Why Cantor's Downfall Is Bad News for EPA

Kevin McCarthy's California district faces ozone woes and his rise to leadership makes him a powerful opponent of the Environmental Protection Agency's new rules. Kevin McCarthy's California district faces ozone woes and his rise to leadership makes him a powerful opponent of the Environmental Protection Agency's new rules. J. Scott Applewhite/AP File Photo

The Environmental Protection Agency is already facing a war on multiple fronts as it works to review its smog standards this year. Environmentalists have vowed to fight to get the standards as low as possible to get maximum health benefits, while industry groups have been lining up to fight what they say is the most costly environmental regulation to come out of the administration.

And now Eric Cantor's upset loss has put one of the ozone rule's congressional critics—House Whip and presumed next Majority Leader Kevin McCarthy—in position to keep fighting it from the top.

EPA by December will propose a revision to its regulation for ground-level ozone—or smog—that is linked to asthma and other respiratory problems. It's part of the regular review of its air-quality standards required under the Clean Air Act, and the agency is expected to lower the standard from the 75 parts-per-billion level set under the George W. Bush administration.

The critics have familiar talking points: Compliance will require costly pollution controls and limits on transportation, and a state or region in violation can face heavy fines. Environmentalists, meanwhile, are particularly sensitive to this rule since EPA's last attempt to lower the standard was squashed by the White House in 2011.

McCarthy's concerns are closer to home. His Bakersfield district is located in California's Central Valley, home to some of the worst air in the country. How bad? In the American Lung Association's 2014 State of the Air report, four cities in the valley ranked two through five for the worst ozone quality (the lowest-ranked city, Los Angeles, is just south).

That's largely due to topography. The region is surrounded on three sides by mountains that allows pollutants to pool and get trapped by an inversion layer of hot air. Heavy traffic in the region, coupled with recent economic development and traditional agriculture, means lots of emissions. During hot summer months, the conditions are ideal for dangerous levels of smog.

State officials have worked to mitigate the pollution by placing restrictions on stationary sources, cleaning of diesel fuel, and regulating agriculture, among other efforts. The number of days violating the ozone limits has dropped steadily since 2000. But it's still been an uphill climb for the region to meet federal standards, and McCarthy, along with other representatives of the region, have said a tighter standard will only open the state up to heavy penalties.

In 2011, his first year as whip, McCarthy introduced a bill that would have delayed implementation of new ozone standards until a local advisory committee studied the feasibility of compliance and would have repealed a fine imposed on the Central Valley (the bill was rendered moot when the standard was pulled).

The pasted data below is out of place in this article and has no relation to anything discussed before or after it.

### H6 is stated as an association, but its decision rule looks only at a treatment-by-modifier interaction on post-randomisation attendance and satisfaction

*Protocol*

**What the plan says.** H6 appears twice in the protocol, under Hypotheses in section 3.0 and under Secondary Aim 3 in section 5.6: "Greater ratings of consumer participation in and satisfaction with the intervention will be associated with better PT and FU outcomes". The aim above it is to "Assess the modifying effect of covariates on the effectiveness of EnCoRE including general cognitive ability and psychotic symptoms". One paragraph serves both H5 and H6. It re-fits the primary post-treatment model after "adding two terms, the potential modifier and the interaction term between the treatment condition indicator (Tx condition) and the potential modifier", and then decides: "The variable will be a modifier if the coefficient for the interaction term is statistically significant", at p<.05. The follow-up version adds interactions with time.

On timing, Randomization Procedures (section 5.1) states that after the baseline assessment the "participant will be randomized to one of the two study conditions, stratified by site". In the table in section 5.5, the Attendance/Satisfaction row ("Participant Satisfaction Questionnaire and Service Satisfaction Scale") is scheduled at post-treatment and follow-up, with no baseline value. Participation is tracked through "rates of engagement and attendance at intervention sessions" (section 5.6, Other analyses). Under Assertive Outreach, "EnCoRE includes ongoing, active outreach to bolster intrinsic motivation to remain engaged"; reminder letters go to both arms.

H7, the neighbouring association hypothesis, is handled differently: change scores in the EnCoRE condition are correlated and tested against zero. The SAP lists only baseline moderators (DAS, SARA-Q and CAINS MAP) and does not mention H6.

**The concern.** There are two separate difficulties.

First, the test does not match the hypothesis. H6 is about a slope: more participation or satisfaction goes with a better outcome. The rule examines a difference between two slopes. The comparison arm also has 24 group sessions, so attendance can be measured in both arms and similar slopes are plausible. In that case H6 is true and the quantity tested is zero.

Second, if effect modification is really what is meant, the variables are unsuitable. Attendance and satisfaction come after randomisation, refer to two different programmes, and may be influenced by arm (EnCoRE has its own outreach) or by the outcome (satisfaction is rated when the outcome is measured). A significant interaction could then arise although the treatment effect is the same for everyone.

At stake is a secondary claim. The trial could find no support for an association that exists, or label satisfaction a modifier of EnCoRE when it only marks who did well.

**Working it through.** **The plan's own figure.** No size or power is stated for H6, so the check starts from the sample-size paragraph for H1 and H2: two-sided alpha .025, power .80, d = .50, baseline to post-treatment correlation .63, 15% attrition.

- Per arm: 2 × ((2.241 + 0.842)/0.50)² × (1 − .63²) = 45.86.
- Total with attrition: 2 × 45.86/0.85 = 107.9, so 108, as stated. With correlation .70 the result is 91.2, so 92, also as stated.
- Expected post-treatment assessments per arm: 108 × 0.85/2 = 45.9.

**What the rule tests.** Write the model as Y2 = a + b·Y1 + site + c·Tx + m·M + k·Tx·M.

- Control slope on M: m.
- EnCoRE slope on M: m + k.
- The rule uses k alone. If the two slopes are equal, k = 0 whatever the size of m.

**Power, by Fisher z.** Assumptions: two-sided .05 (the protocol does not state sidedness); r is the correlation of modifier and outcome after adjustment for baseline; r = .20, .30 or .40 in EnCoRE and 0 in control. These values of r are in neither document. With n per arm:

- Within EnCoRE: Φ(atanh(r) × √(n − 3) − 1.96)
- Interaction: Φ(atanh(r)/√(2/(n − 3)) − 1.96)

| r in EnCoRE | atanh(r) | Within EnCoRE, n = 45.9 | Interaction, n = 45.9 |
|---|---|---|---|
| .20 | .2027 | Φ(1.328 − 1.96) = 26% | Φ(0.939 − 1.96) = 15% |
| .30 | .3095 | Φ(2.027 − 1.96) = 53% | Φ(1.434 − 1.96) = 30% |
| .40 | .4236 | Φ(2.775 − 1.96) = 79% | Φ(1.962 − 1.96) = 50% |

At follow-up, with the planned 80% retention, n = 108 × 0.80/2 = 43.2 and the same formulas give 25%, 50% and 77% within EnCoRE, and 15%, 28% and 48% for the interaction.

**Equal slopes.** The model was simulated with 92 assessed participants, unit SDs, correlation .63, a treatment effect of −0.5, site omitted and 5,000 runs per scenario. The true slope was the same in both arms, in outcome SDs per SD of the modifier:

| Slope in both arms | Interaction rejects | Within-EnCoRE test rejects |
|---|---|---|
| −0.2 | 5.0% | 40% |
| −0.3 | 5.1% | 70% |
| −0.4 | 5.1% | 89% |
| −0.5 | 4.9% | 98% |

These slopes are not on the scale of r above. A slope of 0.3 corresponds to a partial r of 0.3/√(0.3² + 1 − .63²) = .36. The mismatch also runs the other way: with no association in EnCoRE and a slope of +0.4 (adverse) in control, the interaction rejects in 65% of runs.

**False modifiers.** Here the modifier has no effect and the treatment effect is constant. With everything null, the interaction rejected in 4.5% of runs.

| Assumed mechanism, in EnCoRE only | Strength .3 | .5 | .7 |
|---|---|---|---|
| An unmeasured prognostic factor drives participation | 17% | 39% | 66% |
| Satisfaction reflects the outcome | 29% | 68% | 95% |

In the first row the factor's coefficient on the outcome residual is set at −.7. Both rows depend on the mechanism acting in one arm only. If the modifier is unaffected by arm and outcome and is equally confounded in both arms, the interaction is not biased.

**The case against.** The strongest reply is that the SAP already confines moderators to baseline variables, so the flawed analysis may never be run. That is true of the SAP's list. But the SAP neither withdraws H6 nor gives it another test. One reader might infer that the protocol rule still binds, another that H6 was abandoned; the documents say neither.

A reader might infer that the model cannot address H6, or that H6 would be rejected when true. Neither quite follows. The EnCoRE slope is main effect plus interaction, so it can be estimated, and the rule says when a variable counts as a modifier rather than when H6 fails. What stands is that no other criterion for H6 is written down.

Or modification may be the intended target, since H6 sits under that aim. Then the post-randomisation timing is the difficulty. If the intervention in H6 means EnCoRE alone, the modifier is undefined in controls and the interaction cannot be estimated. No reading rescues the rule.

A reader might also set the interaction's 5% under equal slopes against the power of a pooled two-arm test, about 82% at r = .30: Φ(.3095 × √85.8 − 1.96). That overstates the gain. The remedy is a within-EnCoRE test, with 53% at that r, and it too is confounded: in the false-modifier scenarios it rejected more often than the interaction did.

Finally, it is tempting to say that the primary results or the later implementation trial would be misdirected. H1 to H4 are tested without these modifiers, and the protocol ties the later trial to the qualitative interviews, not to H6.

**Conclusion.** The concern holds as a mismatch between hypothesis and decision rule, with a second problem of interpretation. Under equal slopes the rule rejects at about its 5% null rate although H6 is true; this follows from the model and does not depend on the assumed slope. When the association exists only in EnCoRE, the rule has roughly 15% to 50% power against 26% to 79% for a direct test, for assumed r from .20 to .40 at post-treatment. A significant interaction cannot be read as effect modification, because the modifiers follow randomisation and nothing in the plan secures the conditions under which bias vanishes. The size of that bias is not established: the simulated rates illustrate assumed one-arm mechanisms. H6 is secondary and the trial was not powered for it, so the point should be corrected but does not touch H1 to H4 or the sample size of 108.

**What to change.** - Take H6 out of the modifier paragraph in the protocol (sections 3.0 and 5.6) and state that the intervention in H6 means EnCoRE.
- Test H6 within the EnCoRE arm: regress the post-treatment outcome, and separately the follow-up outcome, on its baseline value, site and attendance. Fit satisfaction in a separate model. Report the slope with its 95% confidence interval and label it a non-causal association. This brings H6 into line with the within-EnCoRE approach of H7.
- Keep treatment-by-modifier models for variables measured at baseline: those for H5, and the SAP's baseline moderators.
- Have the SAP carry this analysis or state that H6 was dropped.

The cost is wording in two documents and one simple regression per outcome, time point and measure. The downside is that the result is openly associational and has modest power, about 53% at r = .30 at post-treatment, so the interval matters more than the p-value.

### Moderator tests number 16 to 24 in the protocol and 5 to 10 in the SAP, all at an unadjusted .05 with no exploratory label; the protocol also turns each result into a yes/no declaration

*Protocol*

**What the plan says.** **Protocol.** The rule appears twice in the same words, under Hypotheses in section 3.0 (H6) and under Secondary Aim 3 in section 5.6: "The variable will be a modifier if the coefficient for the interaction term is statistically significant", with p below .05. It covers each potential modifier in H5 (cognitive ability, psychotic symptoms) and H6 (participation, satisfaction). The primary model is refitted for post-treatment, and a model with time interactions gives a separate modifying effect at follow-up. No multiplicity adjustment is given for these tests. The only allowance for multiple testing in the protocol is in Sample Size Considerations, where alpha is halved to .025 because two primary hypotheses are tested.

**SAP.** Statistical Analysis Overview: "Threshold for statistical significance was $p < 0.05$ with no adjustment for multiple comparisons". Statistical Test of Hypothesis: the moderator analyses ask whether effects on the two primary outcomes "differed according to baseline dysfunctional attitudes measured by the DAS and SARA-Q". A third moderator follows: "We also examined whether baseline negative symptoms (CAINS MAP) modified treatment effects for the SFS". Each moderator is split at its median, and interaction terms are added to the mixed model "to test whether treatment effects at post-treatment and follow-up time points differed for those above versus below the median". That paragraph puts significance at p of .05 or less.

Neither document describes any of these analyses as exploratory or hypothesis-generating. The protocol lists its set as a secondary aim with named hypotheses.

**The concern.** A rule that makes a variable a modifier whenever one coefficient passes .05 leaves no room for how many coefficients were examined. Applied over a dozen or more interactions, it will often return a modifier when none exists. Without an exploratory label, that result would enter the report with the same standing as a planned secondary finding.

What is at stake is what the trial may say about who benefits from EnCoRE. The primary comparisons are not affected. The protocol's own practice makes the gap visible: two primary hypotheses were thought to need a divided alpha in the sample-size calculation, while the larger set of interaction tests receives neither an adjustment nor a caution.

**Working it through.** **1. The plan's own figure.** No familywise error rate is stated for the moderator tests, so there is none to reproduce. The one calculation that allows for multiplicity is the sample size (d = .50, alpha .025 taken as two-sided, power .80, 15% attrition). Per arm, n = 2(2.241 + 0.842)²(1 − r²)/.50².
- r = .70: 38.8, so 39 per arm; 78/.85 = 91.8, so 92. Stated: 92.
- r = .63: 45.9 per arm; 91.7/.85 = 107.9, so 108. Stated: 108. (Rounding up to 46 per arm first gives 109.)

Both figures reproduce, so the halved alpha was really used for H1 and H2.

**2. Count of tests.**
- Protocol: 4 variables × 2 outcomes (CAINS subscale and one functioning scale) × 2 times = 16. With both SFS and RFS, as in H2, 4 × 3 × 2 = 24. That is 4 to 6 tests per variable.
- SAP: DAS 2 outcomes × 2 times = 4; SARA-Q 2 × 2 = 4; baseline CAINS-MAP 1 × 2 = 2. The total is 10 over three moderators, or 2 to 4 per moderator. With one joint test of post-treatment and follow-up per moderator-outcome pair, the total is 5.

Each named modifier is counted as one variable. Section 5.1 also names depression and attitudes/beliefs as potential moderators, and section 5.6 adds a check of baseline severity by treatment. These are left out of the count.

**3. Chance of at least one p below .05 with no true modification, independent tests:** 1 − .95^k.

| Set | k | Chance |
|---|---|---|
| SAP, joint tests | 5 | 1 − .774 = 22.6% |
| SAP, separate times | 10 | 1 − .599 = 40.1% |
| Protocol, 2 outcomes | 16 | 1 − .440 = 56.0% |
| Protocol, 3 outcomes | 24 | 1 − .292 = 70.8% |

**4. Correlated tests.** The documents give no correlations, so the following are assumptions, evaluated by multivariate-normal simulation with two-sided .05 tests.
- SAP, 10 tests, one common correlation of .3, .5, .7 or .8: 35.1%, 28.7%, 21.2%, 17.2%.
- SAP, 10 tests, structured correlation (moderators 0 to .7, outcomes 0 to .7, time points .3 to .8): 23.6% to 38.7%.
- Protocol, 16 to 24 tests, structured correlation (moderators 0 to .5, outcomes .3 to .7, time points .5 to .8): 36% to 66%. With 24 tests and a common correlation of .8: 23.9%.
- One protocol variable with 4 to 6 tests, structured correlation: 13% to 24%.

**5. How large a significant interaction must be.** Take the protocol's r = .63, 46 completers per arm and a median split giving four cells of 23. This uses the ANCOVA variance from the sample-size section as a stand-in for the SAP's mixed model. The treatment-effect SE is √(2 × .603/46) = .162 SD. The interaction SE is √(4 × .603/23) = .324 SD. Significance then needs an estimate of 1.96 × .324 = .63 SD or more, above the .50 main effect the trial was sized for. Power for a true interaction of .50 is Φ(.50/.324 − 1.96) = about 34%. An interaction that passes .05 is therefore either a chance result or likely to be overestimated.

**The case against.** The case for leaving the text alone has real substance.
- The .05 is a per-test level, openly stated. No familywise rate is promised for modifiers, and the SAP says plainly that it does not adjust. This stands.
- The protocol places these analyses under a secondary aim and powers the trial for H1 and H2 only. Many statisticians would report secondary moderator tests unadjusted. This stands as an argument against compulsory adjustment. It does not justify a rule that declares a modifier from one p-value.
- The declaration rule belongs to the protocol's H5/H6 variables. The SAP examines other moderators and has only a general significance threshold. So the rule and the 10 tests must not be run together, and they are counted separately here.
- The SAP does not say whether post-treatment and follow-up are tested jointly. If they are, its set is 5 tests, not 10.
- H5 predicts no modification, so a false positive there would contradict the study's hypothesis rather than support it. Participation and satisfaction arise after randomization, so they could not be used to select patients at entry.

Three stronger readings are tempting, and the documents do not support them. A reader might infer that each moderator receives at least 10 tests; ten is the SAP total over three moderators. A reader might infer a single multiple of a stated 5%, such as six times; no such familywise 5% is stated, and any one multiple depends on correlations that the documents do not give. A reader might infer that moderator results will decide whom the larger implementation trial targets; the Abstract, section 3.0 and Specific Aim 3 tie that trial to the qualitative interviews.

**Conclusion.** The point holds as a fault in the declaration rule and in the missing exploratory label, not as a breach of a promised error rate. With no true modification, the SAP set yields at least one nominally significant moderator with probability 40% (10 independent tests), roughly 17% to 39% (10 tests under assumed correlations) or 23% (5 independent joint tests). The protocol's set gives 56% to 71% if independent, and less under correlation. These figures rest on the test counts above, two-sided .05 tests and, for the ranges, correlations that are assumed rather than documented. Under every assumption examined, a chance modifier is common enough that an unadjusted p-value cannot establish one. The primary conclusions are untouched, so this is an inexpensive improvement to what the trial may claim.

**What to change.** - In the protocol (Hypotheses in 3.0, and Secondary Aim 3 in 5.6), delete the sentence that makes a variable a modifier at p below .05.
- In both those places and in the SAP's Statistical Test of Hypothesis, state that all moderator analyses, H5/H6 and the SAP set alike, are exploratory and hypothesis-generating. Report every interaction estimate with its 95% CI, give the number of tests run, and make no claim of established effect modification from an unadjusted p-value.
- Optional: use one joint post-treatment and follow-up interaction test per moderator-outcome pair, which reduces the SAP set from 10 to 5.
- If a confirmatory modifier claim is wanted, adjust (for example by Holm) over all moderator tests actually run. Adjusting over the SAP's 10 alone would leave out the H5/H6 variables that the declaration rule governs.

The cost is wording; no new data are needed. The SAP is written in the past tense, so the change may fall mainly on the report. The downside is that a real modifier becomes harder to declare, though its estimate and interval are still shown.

McCarthy also leads the House Energy Action Team, the partnership that promotes GOP energy priorities and works against EPA regulations. The team's mission has included work on the air-quality standards. As a hint of its agenda this term, the group will host a briefing Wednesday on air-quality rules featuring former EPA air chief Jeff Holmstead.

McCarthy also last week—coincidentally the same day as Cantor's defeat—wrote to the EPA about a separate Central Valley air issue. He and five other Central Valley representatives asked the agency to declare an "exceptional event" and spare the state from fines for violating particulate-matter standards because of a months-long drought. The standard is separate from the ozone rule, but speaks to the region's challenges; state regulators had predicted the particulate standards would be met were it not for the drought's impact.

The concern about background ozone—the naturally occurring levels—has grown as a talking point among opponents of a new standard. The American Petroleum Institute, for example, has circulated a map warning that a standard of 60 ppb—likely below what the EPA will propose—would put 94 percent of the country in violation (that map includes wide swaths of rural areas that aren't monitored by EPA).

But environmentalists have said that those concerns are unfounded and that the public-health benefits will outweigh the costs. According to EPA, the standards could avert between 4,000 and 12,000 premature deaths and as many as 111,000 cases of respiratory disease by 2020.

It's too early to know where EPA will go with the ozone standard. The agency's scientific advisory council said in a conference call that it would recommend a limit between 60 and 70 ppb, but cautioned that the upper limit would have a "limited margin of safety" (they have yet to issue a formal letter of recommendation). That's the same range that the advisory board gave EPA in 2010, when the EPA proposed a standard of 70 ppb until the White House stalled the action.

Environmentalists want to see a number lower than 70—in fact some have said that the starting point should be 60 ppb to get the maximum health benefits.

EPA is under a court order to propose a standard by December and finalize it by October 2015, although the agency has said its final action won't be until November of that year. All of which gives McCarthy plenty of time to settle into his office before the standards come across his desk.

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